Exodus 5:6
And Pharaoh commanded the same day the taskmasters of the people, and their officers, saying,
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EXPOSITORY (ENGLISH BIBLE)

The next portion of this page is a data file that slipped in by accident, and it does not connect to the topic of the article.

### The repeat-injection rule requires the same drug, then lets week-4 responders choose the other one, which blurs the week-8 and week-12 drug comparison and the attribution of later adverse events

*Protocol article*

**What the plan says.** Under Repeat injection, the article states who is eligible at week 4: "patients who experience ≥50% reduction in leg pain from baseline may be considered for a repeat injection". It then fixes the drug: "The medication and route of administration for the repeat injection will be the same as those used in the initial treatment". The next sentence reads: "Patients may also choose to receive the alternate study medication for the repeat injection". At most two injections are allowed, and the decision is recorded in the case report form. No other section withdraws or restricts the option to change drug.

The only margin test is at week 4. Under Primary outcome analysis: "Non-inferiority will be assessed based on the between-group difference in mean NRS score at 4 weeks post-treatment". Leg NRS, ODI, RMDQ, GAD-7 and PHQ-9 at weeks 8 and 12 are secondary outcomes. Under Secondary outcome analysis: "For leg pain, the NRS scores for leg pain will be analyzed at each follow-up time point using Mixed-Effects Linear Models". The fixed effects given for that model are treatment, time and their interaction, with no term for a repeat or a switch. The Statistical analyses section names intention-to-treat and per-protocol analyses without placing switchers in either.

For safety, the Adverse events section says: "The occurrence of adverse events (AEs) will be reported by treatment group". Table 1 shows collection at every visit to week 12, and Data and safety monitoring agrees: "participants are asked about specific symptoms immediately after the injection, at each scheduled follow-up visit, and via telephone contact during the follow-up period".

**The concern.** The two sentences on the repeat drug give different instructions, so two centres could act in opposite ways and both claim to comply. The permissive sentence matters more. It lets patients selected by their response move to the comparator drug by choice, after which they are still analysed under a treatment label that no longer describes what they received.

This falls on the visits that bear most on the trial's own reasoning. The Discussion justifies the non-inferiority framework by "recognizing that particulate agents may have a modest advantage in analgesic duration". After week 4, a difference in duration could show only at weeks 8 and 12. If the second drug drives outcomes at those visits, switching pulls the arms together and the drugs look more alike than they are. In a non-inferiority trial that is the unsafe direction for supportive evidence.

(6) Taskmasters . . . officers.—Three grades of officials are mentioned as employed in superintending the forced labours of the Hebrews—(1) “lords of service” (sarey massim), in Exodus 1:11; (2) “taskmasters” (nogeshim), here and in Exodus 5:10; Exodus 5:13-14; and (3) “officers”—literally, scribes (shoterim), here and in Exodus 5:11-21. The “lords of service” were probably a small body who exercised a general superintendence, and determined the works in which the Hebrews should be employed. They were, no doubt, native Egyptians. The nogeshim, or “taskmasters,” were their subordinates—Egyptians like themselves—comparatively numerous, and serving as intermediaries between the “lords” and the “officers.” These last were Hebrews, and engaged mainly in keeping the tale of the bricks, and seeing that the proper number was reached. Such an organisation is consonant with all that we know of the Egyptian governmental system, which was bureaucratic and complex, involving in every department the employment of several grades of officials.